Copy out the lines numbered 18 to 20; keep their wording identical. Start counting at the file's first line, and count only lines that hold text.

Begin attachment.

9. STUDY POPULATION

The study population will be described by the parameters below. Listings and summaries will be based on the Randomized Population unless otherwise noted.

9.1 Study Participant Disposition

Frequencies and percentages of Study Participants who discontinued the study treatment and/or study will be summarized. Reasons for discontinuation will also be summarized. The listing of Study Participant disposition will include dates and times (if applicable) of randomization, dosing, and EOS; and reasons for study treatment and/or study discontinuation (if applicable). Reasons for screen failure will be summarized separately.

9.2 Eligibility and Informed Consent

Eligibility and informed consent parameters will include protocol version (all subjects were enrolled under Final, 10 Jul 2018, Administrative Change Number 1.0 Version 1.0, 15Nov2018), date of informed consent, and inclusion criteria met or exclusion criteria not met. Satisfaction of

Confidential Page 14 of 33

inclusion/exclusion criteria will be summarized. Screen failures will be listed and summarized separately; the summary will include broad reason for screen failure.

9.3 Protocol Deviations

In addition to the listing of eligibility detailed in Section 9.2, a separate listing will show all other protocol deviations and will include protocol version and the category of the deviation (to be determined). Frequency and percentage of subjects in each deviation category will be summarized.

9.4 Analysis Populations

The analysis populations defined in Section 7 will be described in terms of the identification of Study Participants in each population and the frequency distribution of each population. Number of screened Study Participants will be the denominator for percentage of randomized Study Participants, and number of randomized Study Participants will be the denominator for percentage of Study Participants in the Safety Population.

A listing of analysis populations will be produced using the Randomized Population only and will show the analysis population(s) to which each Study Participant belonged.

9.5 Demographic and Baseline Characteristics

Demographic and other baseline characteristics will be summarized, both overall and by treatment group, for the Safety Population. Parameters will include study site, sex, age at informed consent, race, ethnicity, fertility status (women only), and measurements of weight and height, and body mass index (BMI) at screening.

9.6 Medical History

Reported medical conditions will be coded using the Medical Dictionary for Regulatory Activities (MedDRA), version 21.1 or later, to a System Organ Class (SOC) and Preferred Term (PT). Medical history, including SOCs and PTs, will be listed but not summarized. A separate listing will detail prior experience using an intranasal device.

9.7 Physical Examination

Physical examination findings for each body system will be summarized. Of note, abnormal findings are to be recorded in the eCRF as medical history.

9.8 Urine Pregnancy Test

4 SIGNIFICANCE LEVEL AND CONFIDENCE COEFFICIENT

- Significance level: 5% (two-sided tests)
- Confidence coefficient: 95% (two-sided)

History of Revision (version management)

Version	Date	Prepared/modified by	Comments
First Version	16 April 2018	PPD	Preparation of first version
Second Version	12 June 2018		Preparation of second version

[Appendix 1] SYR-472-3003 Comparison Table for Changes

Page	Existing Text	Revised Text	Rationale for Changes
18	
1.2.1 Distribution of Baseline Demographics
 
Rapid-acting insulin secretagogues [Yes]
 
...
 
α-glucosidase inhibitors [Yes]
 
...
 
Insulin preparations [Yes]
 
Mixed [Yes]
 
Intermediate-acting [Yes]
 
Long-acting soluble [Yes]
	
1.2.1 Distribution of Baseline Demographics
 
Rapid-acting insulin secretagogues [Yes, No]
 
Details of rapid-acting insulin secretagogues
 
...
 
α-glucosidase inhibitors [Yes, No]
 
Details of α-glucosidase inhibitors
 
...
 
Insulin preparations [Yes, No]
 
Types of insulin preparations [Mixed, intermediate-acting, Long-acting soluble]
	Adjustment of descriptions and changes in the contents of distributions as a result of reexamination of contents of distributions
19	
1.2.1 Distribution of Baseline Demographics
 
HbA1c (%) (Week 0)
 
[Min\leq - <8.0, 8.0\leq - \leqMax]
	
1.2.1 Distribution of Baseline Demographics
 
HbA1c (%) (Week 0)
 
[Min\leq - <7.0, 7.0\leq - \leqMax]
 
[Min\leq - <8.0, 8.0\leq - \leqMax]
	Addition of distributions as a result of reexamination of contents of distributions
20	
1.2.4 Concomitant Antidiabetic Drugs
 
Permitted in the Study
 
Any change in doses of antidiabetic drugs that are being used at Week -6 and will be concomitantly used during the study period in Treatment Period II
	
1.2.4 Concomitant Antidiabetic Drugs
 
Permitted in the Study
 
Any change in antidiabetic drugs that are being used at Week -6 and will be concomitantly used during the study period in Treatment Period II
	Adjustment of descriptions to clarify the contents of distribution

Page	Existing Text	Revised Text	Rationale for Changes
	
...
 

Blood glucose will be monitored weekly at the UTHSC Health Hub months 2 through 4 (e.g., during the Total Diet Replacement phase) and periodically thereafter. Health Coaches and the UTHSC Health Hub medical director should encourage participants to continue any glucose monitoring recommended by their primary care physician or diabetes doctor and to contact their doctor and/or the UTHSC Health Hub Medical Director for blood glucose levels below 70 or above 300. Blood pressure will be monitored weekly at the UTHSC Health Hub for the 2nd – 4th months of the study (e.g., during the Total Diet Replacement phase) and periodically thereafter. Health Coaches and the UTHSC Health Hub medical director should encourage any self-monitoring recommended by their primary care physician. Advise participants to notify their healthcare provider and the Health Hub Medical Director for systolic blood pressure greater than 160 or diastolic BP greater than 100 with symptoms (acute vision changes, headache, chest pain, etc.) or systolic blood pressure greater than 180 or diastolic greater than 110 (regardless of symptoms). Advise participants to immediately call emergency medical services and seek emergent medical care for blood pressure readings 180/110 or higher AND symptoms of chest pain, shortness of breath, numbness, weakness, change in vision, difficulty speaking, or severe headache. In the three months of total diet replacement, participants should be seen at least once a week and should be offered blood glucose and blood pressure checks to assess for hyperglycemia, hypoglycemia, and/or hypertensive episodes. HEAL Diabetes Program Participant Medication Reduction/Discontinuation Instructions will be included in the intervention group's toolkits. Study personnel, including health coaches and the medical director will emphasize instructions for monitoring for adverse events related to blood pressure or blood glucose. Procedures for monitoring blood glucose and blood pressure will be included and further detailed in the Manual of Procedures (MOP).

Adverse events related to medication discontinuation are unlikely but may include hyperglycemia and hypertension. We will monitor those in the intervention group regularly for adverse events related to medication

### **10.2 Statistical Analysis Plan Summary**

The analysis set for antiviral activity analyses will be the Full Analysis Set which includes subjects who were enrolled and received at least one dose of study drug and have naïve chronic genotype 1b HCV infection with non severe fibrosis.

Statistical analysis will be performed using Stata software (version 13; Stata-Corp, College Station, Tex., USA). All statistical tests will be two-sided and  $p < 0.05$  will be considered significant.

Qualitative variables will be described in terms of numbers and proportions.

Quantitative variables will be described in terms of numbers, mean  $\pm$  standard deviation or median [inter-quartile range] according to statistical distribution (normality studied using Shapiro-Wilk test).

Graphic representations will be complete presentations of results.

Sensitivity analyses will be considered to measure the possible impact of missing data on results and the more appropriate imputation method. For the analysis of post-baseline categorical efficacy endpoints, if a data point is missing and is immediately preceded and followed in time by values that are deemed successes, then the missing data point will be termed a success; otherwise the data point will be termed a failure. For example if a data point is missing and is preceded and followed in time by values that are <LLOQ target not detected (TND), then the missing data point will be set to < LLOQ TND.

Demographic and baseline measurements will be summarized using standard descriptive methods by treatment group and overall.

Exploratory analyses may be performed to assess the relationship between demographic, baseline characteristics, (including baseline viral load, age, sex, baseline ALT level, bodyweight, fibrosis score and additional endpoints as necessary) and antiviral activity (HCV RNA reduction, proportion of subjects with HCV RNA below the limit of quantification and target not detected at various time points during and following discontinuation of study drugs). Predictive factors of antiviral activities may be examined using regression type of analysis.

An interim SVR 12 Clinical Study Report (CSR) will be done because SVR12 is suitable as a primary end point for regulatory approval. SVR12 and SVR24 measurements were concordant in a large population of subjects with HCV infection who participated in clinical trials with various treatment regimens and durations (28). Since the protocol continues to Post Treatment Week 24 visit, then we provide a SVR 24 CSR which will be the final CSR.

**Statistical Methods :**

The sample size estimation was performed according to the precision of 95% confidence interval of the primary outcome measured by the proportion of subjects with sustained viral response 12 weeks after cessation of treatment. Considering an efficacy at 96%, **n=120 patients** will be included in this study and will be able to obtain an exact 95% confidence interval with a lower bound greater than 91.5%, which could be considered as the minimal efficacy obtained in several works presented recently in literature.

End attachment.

9.7 Physical Examination

Physical examination findings for each body system will be summarized. Of note, abnormal findings are to be recorded in the eCRF as medical history.

9.8 Urine Pregnancy Test